The book tells the history of fell-running, a sport that revolves around running up and down some of the hilliest terrain in Britain. The sport has its own version of climbing Everest: the Bob Graham Round. Beating this challenge involves covering 72 miles, 42 peaks and 27,000 feet of ascent and descent, all in under 24 hours. Most attempts fail. There is no prize money. Few people outside of running circles have heard of it. But the sheer masochism of the challenge gives it a romantic appeal. As one of the author’s friends says of someone who succeeded:

“Rob got there with five minutes to spare, but, God, you should have seen the state of him. He’d pissed himself, shat himself, puked all over himself. I thought he was going to die.” There wasn’t the slightest suggestion of disgust in [the friend’s] voice; just awe and respect, with perhaps a trace of envy.

Fell-running is a sport intimately bound up with the landscape of the north of England, particularly the Lake District. Arguably the most scenic part of the country, the Lake District’s beauty is matched only by its ability to absolutely piss on you for six days out of any week-long holiday. Many an English child of the 1980s can swap stories of being dragged to the Keswick Pencil Museum (slogan: “home of the world’s first pencil!”) on a rain-sodden day for the third time that week, because it’s the only dry attraction open.

Mere inclement weather wouldn’t bother the nutcases depicted in this book. At the sharp end, fell-running clearly attracts a certain kind of awe-inspiring psychopath. There is Tommy Sedgwick, a champion “who sprained his ankles so often they ended up twice as thick as those of a normal man”. Or Billy Bland, who holds the record for the Round at an absurd 13hours 57mins. But most of all, there is Joss Naylor.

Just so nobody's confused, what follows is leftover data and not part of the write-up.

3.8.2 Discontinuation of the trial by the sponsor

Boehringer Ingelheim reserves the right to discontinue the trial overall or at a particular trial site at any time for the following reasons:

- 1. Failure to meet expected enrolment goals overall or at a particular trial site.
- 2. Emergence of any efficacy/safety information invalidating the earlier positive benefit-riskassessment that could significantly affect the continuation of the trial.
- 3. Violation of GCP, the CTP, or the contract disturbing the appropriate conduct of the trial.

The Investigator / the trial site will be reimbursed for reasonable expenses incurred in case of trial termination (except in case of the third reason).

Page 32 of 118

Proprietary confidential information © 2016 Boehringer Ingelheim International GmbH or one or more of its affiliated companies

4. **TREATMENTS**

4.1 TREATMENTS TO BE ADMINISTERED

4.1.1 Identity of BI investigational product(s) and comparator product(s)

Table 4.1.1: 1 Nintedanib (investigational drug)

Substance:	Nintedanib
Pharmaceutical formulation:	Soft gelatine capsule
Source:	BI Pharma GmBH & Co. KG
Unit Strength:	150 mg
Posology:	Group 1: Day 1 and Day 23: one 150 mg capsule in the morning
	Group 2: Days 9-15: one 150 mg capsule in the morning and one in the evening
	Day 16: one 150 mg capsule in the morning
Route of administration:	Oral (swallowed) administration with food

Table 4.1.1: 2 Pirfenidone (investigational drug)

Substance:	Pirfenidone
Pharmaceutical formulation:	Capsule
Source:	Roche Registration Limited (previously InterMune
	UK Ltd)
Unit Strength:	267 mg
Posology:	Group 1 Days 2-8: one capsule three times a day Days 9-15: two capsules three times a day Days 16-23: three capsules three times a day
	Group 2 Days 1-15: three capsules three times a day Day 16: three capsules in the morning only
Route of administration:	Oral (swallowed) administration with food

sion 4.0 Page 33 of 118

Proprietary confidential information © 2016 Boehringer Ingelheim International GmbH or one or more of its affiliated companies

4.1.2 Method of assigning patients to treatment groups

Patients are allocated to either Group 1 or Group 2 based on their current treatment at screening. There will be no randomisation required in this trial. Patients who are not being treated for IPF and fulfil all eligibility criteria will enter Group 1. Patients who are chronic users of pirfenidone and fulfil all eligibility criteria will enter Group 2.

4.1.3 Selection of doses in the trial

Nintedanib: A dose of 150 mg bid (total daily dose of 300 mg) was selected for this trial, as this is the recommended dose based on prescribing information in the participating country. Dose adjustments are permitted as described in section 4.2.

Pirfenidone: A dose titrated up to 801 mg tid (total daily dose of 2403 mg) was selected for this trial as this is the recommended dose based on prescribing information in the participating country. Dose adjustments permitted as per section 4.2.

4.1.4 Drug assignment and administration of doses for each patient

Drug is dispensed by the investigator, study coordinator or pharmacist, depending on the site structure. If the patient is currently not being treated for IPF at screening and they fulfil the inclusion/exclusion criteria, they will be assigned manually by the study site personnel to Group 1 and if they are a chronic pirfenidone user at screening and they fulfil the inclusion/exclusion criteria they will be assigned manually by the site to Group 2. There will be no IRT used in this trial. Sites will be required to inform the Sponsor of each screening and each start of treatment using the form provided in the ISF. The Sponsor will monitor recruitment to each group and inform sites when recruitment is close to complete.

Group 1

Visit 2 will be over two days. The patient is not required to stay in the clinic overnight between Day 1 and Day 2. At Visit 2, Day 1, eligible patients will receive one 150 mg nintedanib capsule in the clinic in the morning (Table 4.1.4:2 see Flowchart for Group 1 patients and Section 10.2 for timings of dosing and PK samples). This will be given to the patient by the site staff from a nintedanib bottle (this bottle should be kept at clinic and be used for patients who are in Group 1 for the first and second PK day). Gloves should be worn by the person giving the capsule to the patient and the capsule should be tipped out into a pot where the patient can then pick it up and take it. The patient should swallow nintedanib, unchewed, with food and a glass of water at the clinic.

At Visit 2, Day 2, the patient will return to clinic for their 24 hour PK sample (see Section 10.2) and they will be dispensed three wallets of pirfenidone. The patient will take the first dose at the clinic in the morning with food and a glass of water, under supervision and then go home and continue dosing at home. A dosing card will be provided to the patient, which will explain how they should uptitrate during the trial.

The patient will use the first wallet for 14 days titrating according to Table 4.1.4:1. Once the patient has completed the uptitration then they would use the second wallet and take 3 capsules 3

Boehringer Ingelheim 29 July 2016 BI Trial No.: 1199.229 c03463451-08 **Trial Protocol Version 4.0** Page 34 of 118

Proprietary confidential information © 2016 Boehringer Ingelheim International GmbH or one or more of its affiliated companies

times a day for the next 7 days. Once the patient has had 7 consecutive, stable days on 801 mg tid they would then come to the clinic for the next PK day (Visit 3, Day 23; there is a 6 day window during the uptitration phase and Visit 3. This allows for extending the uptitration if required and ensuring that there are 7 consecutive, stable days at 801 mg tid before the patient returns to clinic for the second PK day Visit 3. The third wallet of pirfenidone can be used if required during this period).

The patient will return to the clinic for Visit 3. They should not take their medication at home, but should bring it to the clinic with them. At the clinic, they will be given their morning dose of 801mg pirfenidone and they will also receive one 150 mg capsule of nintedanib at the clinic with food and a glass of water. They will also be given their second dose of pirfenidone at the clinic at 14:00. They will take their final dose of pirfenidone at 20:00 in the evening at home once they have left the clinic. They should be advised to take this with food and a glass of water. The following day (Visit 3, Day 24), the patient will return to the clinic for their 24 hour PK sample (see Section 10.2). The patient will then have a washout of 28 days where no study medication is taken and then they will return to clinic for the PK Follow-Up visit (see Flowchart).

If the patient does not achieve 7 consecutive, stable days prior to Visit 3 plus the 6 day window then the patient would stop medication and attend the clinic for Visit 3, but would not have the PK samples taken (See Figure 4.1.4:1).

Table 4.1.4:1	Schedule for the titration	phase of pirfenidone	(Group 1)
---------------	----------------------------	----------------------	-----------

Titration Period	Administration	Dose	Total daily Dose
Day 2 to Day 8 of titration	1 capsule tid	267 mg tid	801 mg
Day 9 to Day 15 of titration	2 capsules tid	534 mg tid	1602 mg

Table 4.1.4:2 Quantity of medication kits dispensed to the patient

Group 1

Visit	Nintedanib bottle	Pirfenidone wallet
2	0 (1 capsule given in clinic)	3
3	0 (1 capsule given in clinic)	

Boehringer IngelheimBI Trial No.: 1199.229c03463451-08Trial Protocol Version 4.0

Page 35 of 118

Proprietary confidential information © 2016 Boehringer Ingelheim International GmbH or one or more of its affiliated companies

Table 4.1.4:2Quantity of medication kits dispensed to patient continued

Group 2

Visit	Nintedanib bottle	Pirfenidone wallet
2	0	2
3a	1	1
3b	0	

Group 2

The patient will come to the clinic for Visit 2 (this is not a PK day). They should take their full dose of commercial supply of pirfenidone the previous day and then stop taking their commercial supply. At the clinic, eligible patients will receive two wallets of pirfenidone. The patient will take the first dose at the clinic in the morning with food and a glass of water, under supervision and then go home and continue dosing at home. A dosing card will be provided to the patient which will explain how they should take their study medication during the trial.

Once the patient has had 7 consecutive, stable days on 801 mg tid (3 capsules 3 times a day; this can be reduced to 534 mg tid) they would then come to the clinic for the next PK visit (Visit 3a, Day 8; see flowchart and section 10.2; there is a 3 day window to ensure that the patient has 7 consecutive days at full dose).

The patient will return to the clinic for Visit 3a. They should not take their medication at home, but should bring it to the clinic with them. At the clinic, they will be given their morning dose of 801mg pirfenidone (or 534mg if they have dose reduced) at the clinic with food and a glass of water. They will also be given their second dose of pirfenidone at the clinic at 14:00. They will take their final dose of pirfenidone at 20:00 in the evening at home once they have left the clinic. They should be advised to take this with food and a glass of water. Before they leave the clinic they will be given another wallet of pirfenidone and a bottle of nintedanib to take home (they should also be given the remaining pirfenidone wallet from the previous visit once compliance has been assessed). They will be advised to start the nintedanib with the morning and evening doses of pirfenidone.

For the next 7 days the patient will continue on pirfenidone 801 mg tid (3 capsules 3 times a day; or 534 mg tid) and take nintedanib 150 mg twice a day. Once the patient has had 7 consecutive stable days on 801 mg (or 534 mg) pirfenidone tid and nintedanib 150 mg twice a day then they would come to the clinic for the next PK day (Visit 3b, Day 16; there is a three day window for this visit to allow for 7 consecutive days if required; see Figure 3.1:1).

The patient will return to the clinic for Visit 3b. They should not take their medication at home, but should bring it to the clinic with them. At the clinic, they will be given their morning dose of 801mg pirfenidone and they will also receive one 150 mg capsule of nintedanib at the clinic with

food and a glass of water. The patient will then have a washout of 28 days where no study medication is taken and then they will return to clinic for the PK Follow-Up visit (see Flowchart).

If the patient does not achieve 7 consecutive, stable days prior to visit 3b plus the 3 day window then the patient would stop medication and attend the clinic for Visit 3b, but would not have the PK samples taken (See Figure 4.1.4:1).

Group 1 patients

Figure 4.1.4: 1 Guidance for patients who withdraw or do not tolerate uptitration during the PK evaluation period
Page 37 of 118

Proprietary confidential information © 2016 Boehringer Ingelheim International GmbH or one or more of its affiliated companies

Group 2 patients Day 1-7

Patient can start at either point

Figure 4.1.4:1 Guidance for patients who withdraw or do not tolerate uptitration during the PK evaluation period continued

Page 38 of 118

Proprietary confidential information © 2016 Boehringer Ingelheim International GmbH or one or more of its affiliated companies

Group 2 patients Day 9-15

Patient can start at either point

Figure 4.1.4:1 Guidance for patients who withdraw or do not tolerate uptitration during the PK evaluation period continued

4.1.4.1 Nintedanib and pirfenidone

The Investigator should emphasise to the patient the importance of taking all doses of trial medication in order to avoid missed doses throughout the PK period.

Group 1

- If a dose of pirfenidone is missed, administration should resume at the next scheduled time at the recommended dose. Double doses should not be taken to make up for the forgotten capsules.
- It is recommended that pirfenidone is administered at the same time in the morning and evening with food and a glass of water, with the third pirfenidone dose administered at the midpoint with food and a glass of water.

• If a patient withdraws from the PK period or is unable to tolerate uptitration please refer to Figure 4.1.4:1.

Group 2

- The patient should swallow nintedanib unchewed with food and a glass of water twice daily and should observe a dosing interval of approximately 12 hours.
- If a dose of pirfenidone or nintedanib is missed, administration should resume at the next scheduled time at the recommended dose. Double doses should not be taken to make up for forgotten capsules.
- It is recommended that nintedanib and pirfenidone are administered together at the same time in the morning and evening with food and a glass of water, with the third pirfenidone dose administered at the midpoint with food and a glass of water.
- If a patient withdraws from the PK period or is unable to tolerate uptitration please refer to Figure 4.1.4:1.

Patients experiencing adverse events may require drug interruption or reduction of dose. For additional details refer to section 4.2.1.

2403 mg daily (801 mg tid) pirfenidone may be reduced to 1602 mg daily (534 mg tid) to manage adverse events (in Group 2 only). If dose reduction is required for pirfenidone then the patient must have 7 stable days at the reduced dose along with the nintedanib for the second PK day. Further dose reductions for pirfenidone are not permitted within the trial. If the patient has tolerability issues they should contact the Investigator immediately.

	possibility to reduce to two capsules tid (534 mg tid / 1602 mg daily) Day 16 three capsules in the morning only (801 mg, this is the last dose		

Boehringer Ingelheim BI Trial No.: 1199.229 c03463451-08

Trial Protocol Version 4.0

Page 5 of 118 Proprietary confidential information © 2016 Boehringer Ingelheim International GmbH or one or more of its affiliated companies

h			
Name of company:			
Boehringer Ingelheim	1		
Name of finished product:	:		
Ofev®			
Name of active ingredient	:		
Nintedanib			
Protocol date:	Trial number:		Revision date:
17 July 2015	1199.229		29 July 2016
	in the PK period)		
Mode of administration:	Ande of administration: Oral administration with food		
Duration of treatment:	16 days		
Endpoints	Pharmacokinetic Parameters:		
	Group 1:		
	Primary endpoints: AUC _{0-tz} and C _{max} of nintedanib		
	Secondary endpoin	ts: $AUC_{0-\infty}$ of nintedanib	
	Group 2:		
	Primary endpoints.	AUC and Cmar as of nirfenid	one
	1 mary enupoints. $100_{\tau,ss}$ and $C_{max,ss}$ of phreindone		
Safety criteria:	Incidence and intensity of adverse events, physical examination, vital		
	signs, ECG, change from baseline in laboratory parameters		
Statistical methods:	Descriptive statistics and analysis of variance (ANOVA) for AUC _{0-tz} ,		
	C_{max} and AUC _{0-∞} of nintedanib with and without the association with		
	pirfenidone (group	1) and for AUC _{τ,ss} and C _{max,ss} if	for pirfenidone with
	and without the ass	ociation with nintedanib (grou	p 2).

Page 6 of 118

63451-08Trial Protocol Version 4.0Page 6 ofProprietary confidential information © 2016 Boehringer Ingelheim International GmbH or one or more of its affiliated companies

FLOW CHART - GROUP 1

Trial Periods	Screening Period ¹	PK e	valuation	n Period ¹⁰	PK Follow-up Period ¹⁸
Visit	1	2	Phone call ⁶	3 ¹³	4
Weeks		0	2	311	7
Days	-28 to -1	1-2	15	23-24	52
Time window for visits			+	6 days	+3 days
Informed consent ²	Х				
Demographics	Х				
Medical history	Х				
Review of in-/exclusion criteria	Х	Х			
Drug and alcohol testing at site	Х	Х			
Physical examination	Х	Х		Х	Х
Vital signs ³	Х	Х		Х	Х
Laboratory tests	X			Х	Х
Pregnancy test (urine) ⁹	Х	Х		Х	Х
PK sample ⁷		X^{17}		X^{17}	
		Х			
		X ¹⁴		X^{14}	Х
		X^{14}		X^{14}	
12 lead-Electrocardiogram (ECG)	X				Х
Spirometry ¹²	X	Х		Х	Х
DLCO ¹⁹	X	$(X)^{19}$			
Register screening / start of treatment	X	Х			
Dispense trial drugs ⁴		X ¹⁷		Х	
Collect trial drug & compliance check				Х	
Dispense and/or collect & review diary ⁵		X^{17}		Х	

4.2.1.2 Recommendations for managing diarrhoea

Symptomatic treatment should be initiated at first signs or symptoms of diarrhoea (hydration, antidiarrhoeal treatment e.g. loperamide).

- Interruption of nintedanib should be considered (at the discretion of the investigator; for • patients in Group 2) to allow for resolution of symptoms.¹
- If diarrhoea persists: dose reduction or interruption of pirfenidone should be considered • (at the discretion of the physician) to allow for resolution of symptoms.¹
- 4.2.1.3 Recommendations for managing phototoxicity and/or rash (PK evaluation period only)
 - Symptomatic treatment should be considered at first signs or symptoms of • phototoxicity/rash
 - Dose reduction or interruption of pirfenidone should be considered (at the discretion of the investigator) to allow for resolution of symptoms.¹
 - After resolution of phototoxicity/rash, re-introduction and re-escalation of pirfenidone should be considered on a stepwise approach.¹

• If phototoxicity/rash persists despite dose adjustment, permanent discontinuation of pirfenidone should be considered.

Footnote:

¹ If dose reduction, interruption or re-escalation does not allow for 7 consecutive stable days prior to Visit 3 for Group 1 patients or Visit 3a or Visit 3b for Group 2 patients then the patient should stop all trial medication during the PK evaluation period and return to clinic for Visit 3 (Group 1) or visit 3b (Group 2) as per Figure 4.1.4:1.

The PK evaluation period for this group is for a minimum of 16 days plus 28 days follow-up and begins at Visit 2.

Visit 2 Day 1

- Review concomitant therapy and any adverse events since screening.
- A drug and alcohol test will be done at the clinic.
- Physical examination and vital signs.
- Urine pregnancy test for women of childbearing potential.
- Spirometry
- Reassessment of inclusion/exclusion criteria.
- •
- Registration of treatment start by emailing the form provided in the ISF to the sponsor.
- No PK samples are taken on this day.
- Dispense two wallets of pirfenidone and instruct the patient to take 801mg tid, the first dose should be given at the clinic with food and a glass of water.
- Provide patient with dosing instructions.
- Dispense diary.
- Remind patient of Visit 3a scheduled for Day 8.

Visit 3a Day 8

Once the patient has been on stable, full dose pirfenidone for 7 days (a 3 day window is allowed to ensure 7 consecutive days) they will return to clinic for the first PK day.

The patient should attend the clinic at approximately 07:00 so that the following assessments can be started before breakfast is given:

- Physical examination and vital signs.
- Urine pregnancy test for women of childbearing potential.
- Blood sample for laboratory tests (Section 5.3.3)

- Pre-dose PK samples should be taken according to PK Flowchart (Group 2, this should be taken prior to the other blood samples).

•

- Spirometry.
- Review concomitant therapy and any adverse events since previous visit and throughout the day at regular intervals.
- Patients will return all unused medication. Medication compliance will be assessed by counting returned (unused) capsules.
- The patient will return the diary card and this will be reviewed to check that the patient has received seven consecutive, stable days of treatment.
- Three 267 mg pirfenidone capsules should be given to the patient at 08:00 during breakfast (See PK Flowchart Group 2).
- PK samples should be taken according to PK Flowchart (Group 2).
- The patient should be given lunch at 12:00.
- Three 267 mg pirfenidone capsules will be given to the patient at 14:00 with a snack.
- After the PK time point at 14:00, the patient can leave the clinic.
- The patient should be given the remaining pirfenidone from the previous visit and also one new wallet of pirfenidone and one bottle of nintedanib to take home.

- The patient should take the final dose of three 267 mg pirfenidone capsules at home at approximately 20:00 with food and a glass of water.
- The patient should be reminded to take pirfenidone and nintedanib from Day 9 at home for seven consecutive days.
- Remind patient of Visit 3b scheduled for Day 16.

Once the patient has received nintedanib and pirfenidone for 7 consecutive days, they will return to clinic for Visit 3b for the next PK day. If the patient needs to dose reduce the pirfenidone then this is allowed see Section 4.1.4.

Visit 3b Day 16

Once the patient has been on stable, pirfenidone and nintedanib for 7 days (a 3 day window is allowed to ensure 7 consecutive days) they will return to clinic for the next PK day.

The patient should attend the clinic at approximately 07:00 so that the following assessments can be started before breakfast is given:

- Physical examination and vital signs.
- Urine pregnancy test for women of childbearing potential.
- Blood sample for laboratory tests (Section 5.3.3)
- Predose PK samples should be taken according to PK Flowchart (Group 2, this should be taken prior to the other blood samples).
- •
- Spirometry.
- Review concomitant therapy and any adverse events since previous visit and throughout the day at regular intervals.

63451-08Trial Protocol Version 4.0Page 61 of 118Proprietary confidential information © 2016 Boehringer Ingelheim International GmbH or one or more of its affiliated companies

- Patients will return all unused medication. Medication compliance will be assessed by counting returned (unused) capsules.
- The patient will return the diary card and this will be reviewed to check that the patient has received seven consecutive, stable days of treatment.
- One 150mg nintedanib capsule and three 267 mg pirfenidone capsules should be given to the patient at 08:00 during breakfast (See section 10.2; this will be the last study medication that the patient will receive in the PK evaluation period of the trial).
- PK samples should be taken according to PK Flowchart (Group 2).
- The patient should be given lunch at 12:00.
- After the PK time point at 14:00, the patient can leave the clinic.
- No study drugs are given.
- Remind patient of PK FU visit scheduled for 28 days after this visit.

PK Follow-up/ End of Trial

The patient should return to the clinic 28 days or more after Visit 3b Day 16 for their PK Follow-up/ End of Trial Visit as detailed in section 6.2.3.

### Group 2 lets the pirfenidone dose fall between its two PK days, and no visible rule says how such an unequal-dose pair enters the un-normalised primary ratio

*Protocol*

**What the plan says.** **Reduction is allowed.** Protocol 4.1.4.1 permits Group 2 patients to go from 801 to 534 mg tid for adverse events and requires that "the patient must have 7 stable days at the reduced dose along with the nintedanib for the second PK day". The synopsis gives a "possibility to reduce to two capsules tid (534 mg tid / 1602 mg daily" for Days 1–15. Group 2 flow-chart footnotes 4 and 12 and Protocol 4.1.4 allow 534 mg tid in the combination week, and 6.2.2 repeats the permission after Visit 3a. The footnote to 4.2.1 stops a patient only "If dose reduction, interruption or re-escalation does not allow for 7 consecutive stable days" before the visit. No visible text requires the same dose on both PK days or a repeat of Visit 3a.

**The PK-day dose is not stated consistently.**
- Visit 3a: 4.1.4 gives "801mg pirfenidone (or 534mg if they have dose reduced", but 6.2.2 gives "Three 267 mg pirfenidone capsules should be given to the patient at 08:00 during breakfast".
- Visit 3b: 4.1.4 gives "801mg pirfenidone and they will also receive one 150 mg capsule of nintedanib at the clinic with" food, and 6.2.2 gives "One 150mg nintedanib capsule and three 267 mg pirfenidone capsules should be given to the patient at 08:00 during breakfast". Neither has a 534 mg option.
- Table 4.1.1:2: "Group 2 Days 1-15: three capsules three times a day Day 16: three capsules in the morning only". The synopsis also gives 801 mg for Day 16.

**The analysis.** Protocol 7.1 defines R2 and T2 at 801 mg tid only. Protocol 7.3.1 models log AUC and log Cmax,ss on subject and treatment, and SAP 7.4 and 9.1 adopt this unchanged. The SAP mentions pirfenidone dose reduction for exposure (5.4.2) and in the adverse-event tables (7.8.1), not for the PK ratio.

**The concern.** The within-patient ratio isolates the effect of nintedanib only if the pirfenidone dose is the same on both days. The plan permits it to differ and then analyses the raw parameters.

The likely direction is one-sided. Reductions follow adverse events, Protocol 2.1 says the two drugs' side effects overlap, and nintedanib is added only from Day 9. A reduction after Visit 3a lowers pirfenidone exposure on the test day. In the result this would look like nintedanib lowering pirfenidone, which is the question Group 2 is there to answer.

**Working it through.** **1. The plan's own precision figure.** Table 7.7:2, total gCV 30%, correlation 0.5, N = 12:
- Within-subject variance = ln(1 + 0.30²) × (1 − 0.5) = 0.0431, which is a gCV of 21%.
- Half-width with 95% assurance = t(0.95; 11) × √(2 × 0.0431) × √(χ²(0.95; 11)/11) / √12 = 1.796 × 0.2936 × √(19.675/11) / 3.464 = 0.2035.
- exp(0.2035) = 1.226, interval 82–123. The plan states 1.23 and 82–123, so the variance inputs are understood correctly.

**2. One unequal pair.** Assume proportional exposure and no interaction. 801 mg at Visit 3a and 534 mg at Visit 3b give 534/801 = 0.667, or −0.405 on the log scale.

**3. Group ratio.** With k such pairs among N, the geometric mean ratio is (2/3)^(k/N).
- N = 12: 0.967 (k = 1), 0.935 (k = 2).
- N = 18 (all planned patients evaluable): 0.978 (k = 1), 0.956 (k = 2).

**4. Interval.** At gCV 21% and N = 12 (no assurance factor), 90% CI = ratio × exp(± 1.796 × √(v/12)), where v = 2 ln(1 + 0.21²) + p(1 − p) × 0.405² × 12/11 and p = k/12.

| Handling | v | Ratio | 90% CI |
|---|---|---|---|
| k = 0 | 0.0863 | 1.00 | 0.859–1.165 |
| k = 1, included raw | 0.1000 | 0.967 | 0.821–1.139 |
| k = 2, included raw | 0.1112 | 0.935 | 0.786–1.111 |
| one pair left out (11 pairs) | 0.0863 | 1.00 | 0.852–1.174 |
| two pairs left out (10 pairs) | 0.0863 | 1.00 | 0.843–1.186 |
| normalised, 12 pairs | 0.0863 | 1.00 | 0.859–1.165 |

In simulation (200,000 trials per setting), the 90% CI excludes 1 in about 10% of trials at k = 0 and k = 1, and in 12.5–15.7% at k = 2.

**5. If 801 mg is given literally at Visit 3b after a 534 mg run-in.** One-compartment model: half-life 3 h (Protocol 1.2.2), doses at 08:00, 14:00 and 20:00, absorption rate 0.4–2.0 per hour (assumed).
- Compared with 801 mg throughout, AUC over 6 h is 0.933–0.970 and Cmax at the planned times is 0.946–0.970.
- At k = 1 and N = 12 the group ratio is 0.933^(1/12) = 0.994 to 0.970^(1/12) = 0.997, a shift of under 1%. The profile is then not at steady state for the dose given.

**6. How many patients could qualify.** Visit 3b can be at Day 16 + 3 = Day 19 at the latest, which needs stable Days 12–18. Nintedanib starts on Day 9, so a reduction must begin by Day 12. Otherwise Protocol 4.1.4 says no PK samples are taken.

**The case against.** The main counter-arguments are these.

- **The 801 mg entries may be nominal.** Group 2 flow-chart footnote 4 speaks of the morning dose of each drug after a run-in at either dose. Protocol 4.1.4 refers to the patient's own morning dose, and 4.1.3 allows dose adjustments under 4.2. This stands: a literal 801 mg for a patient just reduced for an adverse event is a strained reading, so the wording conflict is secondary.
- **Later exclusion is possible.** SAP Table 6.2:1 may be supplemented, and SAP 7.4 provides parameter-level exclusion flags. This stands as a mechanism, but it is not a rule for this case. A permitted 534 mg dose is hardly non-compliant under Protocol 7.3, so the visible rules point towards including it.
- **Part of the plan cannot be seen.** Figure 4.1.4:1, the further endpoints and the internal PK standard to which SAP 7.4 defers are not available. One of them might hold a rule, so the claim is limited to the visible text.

Joss Naylor must rank as the most incredible athlete that hardly anyone has heard of. Naylor had two lumbar discs removed, all the cartilage drained from his right knee, and damaged his back so badly in a wrestling match that he had to wear a special brace for five years, all before he took up running in his 20s. He spent two decades in constant pain, yet managed to win virtually every fell race he entered. In his late 30s he had four more discs removed from his back, but at the age of 50 he ran and climbed all 214 Lake District peaks in a week, the equivalent of running 15 marathons and climbing four Everests. In my review of The Art of Running Faster, I referred to the ‘tough bastard’ era of British running in the 1980s. A whole new category of ‘iron bastard’ has to be created for these men.

The sad thing is that none of them made any money from it. For most of the years after the twentieth century, fell-running was mired in the acrimonious amateur vs professional dispute. Most fell-races were run for prize money, which meant participants faced a lifetime ban from amateur events, such as big city road races or the Olympics. Yet paradoxically, it was the amateurs who got rich from their sport, as sponsors and organisers found clever ways to circumvent the rules about not paying athletes. In 1981 the amateur Sebastian Coe became a millionaire; meanwhile the legendary fell-runner Kenny Stuart earned £687 in prize money, most of which he spent on petrol to get to races.

You get the impression that most of the fell runners don’t mind. Feet in the Clouds is a love letter to the landscape of the fells, and by interweaving the story of his own 5-year quest to achieve the Bob Graham Round, Askwith transports the reader to a world in which being harassed, humiliated and humbled by Mother Nature is the only thing that matters in life. It is simply an astonishing book, featuring the most captivating writing of any sports book I have ever read. For a while after reading it, you too will be inspired to drive up the M1, put on your spikes and take on Scafell Pike. Then you will come to your senses, realise that these people are quite, quite mad, consider getting a pint at a Keswick pub, and book tickets to see the world’s longest colour pencil instead.